By Kevin Bunch, IJC
Changes can hit the Great Lakes as quickly as a pollutant accidentally entering a river or as slowly as the decades-long transformation brought about by invasive zebra and quagga mussels. Instead of simply reacting to these stressors, water managers and others are realizing the value of setting up early warning systems for long- and short-term dangers like pollutants, invasive species and climate change. These may allow them to head off the worst of the changes and impacts.
“Designing and implementing an early warning system is a proactive action that will give you more time for your reaction to a problem that arises,” says Tad Slawecki, engineer at Limnotech, an environmental engineering and science firm in Ann Arbor, Michigan. For example, Slawecki said, a former national defense system called the Distant Early Warning Line across the upper latitudes of Canada and the United States was designed to detect a missile or bomber attack with enough time that the North American Aerospace Defense Command (NORAD) could evaluate its options and move to protect those nations.
The notion of a warning system in the Great Lakes isn’t quite so apocalyptic. One component already exists in the Huron-Erie Corridor, known as the HEC, in the form of a source water protection system. Water monitoring instruments are in place at different drinking water intakes along the St. Clair River, Lake St. Clair and Detroit River, which drains Lake Huron into Lake Erie. Some check pH levels and dissolved oxygen, while others monitor for unusual or unexpected organic compounds, Slawecki said. These were put in place because Sarnia, Ontario, is a major chemical production center, and people downstream are getting water from the St. Clair and Detroit rivers. If a spill is detected and causes problems beyond the ability of the water utilities to cope, for example, they’ll have ample time to respond.
The LEC warning system is a short-term “rapid onset” response system, focused on a quickly-developing accident. Yet the Great Lakes-St. Lawrence River system has numerous stressors that operate on longer time frames. The cumulative impact of decades and centuries of deforestation, overfishing, climate change, urban sprawl, nonnative and invasive species, water level regulation, nutrient enrichment, and toxic waste disposal has changed and is still affecting the lakes and the rivers that connect them. By knowing what is causing these changes, managers can communicate the inherent risks to the public, mitigate the worst impacts, try to adapt infrastructure to cope and maybe change course.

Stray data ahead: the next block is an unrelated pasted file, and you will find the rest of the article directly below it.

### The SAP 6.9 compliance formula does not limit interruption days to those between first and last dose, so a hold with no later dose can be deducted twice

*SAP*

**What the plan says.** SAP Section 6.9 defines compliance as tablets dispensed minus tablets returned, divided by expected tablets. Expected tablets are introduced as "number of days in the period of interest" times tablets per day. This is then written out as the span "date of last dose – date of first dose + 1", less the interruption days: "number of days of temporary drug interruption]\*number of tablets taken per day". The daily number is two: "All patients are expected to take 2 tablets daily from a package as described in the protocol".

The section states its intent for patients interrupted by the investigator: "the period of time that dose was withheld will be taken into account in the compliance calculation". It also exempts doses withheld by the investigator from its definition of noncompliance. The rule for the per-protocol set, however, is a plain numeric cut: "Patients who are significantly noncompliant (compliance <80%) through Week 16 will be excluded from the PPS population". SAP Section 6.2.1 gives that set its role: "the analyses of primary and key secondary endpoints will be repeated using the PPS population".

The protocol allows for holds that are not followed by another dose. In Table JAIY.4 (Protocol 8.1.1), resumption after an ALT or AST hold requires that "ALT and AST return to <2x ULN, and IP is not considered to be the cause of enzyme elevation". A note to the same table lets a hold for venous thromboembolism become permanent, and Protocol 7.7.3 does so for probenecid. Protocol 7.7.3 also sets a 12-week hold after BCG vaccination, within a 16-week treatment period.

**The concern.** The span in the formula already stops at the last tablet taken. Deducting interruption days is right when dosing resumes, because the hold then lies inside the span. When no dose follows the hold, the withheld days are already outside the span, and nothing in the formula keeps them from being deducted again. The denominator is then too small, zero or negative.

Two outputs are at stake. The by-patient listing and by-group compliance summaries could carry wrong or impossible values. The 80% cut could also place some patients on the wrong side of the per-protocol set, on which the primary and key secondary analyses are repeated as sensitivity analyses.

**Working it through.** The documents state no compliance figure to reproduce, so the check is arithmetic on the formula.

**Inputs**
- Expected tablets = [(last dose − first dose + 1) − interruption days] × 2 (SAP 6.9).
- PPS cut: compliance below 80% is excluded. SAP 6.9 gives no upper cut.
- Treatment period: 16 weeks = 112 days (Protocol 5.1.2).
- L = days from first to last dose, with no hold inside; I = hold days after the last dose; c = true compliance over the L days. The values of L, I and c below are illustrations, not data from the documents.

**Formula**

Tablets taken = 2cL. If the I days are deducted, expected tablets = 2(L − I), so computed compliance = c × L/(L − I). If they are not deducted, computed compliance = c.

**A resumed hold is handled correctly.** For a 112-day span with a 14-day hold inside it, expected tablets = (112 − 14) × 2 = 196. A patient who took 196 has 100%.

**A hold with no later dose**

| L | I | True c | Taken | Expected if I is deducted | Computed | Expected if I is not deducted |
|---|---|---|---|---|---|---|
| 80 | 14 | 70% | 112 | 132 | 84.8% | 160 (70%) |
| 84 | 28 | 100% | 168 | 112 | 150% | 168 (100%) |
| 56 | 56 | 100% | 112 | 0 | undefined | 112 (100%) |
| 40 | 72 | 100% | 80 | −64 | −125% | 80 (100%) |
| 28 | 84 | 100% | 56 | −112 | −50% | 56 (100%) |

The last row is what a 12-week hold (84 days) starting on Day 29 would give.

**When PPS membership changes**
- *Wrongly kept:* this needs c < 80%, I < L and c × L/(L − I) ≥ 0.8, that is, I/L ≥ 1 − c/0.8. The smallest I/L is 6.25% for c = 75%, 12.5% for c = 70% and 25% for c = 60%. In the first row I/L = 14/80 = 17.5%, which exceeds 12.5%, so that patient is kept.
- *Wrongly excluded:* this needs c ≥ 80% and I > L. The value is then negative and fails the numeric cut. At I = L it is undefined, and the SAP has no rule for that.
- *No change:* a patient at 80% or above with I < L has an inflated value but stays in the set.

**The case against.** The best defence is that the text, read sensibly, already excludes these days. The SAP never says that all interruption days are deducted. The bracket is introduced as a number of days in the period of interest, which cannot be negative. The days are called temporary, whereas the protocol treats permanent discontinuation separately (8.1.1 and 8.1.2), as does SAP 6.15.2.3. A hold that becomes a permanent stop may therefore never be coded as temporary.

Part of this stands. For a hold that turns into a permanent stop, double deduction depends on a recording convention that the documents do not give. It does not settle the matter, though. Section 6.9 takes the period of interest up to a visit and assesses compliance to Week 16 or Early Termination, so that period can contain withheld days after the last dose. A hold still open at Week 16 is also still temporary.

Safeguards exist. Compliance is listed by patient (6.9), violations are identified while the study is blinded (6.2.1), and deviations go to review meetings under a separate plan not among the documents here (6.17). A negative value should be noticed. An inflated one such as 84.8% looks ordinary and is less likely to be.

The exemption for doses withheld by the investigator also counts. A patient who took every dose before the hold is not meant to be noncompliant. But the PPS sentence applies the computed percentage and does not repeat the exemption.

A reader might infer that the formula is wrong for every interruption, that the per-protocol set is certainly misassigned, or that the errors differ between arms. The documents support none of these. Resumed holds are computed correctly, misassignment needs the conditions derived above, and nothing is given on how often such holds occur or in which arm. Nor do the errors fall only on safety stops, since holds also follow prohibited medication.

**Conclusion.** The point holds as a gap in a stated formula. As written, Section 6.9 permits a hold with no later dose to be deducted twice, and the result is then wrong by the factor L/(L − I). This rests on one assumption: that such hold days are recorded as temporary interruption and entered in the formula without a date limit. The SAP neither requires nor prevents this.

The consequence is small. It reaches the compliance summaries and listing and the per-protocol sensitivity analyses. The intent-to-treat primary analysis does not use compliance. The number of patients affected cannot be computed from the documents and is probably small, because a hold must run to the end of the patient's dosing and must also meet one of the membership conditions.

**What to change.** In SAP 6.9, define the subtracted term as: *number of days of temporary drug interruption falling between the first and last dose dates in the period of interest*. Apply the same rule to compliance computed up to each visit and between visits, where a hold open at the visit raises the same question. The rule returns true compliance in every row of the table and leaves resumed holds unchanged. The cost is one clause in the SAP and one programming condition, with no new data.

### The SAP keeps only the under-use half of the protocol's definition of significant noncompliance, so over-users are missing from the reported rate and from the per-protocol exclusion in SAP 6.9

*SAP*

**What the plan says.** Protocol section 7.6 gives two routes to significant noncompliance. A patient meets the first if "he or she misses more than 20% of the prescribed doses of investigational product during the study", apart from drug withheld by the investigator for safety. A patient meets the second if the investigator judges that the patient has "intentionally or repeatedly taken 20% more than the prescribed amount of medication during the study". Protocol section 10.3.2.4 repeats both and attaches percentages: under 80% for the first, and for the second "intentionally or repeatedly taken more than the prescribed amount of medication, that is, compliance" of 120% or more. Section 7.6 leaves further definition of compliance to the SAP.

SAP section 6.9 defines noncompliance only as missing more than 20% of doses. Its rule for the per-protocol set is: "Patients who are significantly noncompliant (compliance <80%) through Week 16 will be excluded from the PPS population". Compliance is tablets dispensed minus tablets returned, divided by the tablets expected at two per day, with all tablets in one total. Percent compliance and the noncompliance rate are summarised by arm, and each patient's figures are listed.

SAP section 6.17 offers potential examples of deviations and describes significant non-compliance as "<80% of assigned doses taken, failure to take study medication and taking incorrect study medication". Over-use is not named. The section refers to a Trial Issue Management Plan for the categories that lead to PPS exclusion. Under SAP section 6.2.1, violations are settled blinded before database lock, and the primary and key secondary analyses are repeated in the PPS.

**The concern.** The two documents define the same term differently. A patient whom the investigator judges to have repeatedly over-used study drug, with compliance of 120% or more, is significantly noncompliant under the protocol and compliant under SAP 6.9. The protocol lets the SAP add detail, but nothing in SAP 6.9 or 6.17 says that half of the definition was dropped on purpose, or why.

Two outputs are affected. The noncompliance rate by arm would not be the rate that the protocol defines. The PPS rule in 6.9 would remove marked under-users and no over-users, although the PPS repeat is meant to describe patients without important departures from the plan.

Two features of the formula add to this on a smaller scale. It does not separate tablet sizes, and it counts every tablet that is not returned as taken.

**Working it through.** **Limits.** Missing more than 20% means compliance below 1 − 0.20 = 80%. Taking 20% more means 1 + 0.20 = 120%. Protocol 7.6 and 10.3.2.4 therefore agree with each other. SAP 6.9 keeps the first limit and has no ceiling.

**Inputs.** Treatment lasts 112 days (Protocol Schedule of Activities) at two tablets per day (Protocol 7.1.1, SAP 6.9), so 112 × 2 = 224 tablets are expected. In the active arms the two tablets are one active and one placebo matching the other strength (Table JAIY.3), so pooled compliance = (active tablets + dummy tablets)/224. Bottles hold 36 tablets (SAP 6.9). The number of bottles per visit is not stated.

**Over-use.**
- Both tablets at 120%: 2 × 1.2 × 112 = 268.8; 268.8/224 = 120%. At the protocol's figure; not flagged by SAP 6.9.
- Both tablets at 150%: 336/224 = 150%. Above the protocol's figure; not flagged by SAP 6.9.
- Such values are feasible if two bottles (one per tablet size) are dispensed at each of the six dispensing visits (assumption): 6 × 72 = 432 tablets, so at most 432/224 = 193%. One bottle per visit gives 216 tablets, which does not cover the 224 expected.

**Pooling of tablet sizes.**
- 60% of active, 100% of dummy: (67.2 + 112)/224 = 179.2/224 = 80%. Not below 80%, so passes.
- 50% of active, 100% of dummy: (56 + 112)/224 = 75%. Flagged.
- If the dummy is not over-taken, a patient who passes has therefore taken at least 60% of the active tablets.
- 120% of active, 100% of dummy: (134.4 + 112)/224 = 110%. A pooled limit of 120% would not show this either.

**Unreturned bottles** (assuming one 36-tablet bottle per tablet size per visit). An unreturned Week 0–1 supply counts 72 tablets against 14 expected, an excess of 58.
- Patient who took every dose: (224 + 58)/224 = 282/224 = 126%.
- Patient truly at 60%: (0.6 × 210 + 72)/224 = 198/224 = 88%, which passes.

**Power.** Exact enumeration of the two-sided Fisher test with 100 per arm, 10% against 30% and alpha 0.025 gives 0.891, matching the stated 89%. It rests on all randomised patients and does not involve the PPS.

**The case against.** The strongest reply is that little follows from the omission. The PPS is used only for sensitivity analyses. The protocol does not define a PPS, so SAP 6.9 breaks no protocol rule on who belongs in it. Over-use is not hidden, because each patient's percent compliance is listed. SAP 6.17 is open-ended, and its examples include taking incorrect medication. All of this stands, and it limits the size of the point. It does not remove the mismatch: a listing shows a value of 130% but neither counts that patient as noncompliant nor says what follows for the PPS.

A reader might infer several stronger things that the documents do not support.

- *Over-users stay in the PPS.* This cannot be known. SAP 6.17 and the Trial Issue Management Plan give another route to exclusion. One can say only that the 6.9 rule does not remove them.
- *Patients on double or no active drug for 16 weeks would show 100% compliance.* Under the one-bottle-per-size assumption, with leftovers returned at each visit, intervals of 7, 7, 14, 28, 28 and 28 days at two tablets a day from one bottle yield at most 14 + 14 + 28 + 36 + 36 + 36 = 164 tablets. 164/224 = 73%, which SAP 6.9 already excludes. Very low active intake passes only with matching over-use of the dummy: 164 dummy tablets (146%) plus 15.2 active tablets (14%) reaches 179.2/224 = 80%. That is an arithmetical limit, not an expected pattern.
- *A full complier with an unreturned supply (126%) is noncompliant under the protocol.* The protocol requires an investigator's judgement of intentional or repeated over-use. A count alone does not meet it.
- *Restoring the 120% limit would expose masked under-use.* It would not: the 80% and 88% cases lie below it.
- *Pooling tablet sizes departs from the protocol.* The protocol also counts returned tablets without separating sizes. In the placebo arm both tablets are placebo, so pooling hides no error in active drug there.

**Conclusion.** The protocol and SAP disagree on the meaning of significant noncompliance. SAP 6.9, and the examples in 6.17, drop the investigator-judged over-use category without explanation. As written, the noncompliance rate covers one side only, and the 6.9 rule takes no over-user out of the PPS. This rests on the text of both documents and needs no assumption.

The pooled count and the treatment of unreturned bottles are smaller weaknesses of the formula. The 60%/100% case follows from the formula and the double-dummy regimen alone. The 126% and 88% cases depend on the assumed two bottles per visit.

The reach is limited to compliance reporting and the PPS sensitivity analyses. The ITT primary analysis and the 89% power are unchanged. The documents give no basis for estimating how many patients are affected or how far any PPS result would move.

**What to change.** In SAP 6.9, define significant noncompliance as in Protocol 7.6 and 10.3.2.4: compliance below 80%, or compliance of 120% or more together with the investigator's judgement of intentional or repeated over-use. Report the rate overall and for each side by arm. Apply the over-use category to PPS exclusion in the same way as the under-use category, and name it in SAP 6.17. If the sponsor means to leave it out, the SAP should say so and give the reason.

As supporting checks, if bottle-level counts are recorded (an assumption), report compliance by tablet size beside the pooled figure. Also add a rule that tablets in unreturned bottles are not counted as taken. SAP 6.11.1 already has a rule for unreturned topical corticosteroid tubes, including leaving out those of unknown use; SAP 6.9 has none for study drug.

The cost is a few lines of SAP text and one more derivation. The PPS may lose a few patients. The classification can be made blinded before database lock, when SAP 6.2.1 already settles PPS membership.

To address the need for an early warning system for the Great Lakes-St. Lawrence River system, the International Joint Commission’s Great Lakes Regional Office has an ongoing project supported by members of the IJC Great Lakes Science Advisory Board and experts from the community who have formed a working group.
“The working group will review and consolidate current knowledge and approaches of environmental early warning systems and evaluate their applicability to the Great Lakes, develop a conceptual framework for a Great Lakes early warning system, and organize an experts workshop to generate a list of current and potential Great Lakes stressors and threats including their extent, likelihood and severity, and identify potential management process to address them,” said Michael Twiss, a Clarkson University professor and co-chair of the working group.
Twiss said the project will partially help the IJC fulfill its mandate related to proactive identification of emerging issues concerning water quality in the Great Lakes and its channels. The project’s results will be used to develop advice and recommendations to Canadian and US governments on emerging stressors and threats that warrant additional attention, as well as stressors and threats - individually or in combination - that are known but need more research and management attention. The process used to identify current stressors could be used and improved at regular intervals in the future to ensure that they are meeting current and anticipated needs for early warning, he said.